Macy's Department Store in New York City picked up the game, and it became a phenomenon. The final name change to Scrabble (which, by the way, means "to grope frantically," something my wife frequently asks me to stop doing) stuck, and the game remains one of the most popular board games in the world. There are 175 groups in the National Scrabble Association, although none locally. Nationwide tournaments take place; a tome called Word Freak, about Scrabble tournament attendees, was published several years ago. The Guinness Book of World Records has noted the highest recognized score, by an Englishman, Phil Appleby, who beat his opponent 1,049 to 253 in 1989.
"Four hundred-plus," is the response I get from Bennewig, a property manager by day, when I ask her if she can remember her highest score. She has just finished skunking Kris Witte, but Witte has picked up some valuable pointers from Melanie Jack, another hardcore player, who has been waiting patiently to challenge the winner of this game.
Jack, who says her top score is also over 400, says, "At my house during family get-togethers, we will sometimes have two or three games going at the same time." A player for more than 50 years, she says her devotion to the game goes so far as to watch television game shows in hopes of picking up new words to use on unwitting challengers.
Binnewig almost seems like a newcomer in comparison when she confesses she's been playing for only "40 years or so. I come from a family of eight, including some English teachers, so competition could get pretty fierce."
I look over at the board being used for the Pendleton v. Rodriguez match. "Chon," "xi," "xu," "aa" and "joes" all appear as words on the board. The spellchecker on my computer refuses to be believe that "chon" is a Korean coin, "xi" is the 14th letter of the Greek alphabet, "xu" is a Vietnamese coin, "aa" is a soft Hawaiian lava, and "joes" is okay, despite Scrabble's prohibition against proper names, since it is the plural of the word used in the term "a regular joe."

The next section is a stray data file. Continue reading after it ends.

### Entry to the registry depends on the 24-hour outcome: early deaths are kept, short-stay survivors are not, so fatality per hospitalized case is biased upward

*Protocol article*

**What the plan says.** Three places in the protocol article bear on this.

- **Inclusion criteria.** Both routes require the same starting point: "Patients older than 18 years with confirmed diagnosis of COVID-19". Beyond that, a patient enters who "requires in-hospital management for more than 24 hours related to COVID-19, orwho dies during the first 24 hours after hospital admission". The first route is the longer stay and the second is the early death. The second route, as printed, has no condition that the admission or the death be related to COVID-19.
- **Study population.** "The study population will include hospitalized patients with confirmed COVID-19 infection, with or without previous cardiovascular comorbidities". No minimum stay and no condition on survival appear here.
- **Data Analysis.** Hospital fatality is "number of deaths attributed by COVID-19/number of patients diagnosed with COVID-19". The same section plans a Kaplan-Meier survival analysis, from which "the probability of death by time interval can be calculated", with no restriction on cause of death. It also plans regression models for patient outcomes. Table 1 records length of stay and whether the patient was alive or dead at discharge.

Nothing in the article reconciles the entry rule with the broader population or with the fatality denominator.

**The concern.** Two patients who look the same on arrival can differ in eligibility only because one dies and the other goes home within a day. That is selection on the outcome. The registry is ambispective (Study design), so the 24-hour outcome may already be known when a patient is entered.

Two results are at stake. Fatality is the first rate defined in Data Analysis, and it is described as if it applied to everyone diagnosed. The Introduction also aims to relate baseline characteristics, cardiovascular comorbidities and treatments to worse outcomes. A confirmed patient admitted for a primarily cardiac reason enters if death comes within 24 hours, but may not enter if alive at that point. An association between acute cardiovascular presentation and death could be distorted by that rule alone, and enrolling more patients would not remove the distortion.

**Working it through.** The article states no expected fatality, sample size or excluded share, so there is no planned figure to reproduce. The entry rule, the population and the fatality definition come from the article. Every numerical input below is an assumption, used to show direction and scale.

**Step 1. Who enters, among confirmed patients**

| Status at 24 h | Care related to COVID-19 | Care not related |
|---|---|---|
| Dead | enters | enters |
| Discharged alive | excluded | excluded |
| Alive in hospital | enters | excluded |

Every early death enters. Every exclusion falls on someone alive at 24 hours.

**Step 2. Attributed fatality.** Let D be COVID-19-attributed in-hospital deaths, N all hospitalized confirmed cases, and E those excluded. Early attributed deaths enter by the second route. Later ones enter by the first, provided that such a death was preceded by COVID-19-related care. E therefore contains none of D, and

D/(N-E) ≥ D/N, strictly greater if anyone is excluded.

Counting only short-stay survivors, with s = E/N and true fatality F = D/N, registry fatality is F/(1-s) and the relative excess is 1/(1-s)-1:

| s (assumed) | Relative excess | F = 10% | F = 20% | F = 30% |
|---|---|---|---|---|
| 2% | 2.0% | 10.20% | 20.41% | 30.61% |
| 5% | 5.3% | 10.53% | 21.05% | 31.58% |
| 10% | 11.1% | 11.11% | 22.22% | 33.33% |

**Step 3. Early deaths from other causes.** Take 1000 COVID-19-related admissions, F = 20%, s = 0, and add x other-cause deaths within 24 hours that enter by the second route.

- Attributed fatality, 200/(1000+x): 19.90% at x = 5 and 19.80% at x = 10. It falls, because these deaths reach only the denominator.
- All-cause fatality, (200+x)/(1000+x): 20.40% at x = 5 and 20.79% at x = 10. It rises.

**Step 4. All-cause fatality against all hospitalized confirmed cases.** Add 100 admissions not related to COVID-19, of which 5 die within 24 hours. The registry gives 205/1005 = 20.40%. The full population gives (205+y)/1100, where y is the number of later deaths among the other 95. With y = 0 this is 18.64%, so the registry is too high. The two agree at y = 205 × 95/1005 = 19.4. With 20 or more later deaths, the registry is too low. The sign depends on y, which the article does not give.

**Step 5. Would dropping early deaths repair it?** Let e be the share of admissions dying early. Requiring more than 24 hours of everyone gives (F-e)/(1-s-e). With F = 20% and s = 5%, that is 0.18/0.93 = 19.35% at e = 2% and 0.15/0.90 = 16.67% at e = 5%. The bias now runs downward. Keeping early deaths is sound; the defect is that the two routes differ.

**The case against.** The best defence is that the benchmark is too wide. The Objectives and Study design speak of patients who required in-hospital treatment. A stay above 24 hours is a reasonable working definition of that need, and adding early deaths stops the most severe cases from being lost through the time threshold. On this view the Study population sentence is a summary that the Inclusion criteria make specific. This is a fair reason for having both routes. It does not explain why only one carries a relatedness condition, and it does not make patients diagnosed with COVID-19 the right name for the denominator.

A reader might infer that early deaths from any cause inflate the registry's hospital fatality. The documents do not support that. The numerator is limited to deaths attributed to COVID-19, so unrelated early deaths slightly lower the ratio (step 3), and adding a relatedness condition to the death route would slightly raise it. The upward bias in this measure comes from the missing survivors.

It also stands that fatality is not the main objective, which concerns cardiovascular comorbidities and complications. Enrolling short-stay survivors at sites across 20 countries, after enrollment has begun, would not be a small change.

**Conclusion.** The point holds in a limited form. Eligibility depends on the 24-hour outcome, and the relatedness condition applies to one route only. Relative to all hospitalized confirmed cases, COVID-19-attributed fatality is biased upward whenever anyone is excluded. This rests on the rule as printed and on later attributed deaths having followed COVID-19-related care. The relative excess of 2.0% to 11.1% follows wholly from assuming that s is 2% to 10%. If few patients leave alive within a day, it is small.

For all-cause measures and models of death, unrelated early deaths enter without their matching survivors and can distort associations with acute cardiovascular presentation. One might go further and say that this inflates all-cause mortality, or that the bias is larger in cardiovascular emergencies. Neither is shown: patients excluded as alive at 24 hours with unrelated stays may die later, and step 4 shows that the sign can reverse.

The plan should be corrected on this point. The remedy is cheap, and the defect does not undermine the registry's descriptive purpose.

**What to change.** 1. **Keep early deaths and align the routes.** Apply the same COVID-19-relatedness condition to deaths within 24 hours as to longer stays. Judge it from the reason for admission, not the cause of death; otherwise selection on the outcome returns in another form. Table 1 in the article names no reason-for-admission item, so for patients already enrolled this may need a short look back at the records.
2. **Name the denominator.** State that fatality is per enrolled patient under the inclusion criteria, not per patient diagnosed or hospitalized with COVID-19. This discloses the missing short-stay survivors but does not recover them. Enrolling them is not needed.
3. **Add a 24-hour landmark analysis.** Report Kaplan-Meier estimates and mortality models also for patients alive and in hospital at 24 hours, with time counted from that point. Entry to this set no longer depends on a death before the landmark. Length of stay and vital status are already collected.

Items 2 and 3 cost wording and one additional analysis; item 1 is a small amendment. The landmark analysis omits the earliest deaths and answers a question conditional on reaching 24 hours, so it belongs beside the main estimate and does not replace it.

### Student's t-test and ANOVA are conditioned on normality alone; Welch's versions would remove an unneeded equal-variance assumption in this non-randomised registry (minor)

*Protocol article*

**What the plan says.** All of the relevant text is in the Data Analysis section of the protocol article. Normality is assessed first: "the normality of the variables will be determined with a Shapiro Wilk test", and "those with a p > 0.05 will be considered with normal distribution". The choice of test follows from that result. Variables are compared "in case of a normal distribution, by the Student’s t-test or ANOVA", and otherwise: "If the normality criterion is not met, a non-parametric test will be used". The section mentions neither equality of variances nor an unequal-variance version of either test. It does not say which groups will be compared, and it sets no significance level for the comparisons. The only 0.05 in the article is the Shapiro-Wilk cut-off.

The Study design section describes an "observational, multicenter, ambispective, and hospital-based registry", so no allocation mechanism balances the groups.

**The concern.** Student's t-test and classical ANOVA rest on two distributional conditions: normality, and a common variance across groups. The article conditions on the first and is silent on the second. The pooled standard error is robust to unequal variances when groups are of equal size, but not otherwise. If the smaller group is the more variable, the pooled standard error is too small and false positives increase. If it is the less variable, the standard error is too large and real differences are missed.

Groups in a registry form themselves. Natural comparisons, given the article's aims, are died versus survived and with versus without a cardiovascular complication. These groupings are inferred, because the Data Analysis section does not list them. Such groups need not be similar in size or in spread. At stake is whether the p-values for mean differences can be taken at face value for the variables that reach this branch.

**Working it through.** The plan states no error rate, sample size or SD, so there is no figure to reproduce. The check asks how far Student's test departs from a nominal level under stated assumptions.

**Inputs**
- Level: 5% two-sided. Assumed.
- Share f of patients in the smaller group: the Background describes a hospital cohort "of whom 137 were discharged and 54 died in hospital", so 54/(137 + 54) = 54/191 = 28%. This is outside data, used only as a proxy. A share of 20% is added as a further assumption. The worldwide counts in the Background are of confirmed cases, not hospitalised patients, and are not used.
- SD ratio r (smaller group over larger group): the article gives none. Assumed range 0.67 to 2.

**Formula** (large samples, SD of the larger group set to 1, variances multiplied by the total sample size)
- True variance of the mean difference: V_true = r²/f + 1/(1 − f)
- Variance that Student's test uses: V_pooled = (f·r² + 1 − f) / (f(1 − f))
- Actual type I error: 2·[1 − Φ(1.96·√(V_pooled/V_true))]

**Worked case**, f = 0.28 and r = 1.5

Sylvia Rodriguez, looking slightly bewildered, has taken on another master in Mark Pendleton, who works at Las Cruces' Branigan Library, and who has been playing Scrabble since grade school. Rodriguez wonders aloud if a four-letter word that appears on her rack can be used on the board.
"Sorry, can't use that type of slang," someone replies.
"I play all the time and everywhere," says Binnewig, "and I just heard that there is a new version called Super Scrabble, with a bigger board and quadruple word scores."
The traditional game allows only triple word scores. I would think that purists, like my grandmother, who taught the game to me, my mother and cousin, lexiphanics all, would be highly offended by the encroachment of this upstart game.
I glance one last time at the Rodriguez v. Pendleton game.
"Jauntier," says Pendleton, as he lays down an awful lot of tiles. "Eight plus one, two, three. . . and a triple word score."
Rodriguez puts her hand on her forehead and looks down at the table.